UCSD-led team is trying to reprogram Muller glia cells into photoreceptors.

A research team led by principal investigator Kang Zhang, M.D., Ph.D., professor of ophthalmology at the University of California, San Diego (UCSD) has been awarded a five-year, $4.66 million NIH grant to investigate the regenerative potential of retinal cells. The long-term goal is to restore visual function lost through diseases such as macular degeneration and retinitis pigmentosa.

Dr. Zhang is a professor at UCSD’s Shiley Eye Center and director of UCSD’s Institute of Genomic Medicine. Co-principal investigators are Sheng Ding, Ph.D., from The Scripps Research Institute, and Thomas Reh, Ph.D., from the University of Washington.

Some vertebrates, such as goldfish and newts, have a remarkable ability to regenerate a lost limb or eye—something it was thought no mammal can do. However, Dr. Zhang’s group recently showed proof of principle at a small-scale level in mice by turning Muller cells into a type of retinal neuron.

“The human genome is quite similar to that of a newt, but we humans seem to have lost the potential to regenerate our own cells, possibly due to some inhibitory mechanisms,” Dr. Zhang says. “We are seeking small molecule chemicals that can block these inhibitions and consequently unlock humans’ regenerative potential.”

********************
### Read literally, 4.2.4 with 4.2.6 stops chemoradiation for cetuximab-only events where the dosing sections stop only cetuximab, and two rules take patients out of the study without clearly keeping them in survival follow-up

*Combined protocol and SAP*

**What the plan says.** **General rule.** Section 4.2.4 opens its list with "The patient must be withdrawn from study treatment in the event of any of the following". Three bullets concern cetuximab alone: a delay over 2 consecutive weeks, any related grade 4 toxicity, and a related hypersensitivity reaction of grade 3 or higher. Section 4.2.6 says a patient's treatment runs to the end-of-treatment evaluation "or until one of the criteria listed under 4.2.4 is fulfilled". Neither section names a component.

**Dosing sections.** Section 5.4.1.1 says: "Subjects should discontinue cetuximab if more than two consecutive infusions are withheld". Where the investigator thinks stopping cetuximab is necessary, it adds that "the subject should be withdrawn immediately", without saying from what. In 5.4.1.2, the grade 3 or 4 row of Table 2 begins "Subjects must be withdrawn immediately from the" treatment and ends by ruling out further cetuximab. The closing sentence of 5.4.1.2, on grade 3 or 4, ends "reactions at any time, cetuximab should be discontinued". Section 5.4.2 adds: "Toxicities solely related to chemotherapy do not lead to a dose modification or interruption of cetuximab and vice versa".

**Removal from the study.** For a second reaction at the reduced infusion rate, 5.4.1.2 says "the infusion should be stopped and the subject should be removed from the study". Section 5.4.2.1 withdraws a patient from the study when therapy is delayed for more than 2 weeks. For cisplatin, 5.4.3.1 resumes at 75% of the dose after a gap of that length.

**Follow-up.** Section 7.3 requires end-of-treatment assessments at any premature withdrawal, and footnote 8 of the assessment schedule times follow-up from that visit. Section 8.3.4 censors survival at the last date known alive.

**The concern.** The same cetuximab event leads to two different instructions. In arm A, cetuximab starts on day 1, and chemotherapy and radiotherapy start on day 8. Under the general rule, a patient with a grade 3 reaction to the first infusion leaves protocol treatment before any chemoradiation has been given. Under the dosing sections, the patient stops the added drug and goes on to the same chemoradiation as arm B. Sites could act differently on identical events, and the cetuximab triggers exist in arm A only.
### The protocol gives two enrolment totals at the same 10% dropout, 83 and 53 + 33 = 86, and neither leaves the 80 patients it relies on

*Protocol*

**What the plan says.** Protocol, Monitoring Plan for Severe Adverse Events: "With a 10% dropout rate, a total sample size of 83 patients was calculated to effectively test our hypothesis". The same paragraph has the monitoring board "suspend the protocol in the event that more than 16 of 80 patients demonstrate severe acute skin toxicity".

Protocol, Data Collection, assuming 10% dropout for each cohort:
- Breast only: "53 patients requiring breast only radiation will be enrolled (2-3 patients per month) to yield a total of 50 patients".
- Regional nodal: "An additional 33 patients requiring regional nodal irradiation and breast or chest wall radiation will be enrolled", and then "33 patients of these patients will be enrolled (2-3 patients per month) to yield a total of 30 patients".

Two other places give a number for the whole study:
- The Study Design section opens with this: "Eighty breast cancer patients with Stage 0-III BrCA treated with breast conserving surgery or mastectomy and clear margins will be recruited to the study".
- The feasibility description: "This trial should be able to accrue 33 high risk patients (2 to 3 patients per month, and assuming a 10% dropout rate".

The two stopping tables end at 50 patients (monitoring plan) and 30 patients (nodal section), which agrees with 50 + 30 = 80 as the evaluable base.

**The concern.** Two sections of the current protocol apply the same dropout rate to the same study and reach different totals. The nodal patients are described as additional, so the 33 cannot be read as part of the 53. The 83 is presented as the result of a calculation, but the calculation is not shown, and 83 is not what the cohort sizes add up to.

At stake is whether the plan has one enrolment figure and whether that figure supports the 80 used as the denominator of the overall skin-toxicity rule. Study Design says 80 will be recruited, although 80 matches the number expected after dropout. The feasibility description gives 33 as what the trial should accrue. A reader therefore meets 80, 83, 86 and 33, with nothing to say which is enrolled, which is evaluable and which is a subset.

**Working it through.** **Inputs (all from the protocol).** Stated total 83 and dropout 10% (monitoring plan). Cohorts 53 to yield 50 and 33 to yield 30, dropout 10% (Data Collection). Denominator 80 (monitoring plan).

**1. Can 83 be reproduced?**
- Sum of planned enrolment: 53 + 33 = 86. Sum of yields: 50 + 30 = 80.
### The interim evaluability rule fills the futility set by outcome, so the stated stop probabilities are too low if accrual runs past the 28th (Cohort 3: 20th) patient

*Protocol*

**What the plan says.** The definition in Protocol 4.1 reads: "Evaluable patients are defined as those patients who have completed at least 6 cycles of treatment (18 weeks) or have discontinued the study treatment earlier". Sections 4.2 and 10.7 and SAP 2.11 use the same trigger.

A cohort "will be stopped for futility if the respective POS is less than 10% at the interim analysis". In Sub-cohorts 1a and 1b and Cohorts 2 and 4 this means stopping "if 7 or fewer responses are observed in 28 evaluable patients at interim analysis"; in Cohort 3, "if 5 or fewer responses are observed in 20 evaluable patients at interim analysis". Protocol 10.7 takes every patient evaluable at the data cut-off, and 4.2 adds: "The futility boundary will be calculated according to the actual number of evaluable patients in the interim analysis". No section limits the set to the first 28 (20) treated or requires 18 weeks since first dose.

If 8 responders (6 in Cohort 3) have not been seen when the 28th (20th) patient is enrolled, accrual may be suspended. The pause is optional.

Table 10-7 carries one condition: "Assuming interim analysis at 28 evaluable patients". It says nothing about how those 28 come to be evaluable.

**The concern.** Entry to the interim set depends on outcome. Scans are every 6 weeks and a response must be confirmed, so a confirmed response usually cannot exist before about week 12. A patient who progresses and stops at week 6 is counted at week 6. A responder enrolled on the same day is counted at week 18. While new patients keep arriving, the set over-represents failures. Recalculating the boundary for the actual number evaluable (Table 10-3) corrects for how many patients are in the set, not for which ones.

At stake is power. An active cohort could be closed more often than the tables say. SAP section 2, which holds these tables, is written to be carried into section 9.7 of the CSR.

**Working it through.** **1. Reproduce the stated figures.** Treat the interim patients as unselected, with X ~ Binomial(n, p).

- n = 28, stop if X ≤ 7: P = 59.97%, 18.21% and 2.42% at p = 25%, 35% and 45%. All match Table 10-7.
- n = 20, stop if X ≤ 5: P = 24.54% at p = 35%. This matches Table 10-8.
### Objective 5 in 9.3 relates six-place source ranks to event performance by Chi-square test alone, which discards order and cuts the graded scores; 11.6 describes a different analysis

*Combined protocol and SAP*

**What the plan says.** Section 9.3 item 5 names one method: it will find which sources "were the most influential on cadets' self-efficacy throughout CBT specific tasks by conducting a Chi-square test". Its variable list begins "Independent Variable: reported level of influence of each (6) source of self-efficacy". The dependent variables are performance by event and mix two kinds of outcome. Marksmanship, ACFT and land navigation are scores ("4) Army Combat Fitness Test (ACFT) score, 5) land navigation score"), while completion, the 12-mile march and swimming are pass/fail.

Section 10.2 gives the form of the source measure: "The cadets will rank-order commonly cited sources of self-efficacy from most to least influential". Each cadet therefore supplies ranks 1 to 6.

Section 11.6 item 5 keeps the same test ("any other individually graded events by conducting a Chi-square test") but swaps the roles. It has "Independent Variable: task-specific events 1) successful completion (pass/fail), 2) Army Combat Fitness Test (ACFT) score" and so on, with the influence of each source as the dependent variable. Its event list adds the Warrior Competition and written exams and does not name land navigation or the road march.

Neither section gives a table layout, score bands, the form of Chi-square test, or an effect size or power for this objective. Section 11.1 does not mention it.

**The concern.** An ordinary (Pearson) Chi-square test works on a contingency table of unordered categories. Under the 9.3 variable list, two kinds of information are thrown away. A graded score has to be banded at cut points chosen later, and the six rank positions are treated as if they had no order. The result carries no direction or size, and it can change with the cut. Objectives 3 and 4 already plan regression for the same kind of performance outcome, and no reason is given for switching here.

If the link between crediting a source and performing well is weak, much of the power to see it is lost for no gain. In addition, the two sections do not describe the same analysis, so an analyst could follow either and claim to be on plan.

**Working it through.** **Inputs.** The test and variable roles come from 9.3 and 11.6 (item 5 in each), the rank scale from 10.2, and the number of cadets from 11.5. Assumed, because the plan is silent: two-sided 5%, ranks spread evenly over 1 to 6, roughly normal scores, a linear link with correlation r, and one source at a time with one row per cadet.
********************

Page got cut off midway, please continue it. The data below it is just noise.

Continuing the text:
Muller cells are abundant and have the ability to regenerate nerve cells after retinal injury in fish. They usually play a supporting role in the central nervous system neurons of humans, such as those present in the eye or brain.

Dr. Zhang’s group will develop and apply high-throughput screening to more than 100,000 small molecules to identify those that will enhance Muller glia cells’ ability to reprogram and differentiate into retinal neurons in mammals. Identification, optimization, and characterization of chemical tools will provide new avenues for development of cell-based therapy as well as conventional small molecule therapeutics for regenerative medicine.

“Our ultimate goal is to use a chemical approach to turn on the regenerative potential of hibernating stem cells such as Muller cells by introducing a small molecule directly into the eye, perhaps even by eye drop or pill,” Dr. Zhang explains. He added that there is no need to transplant cells, but instead the body’s own cells would be used.

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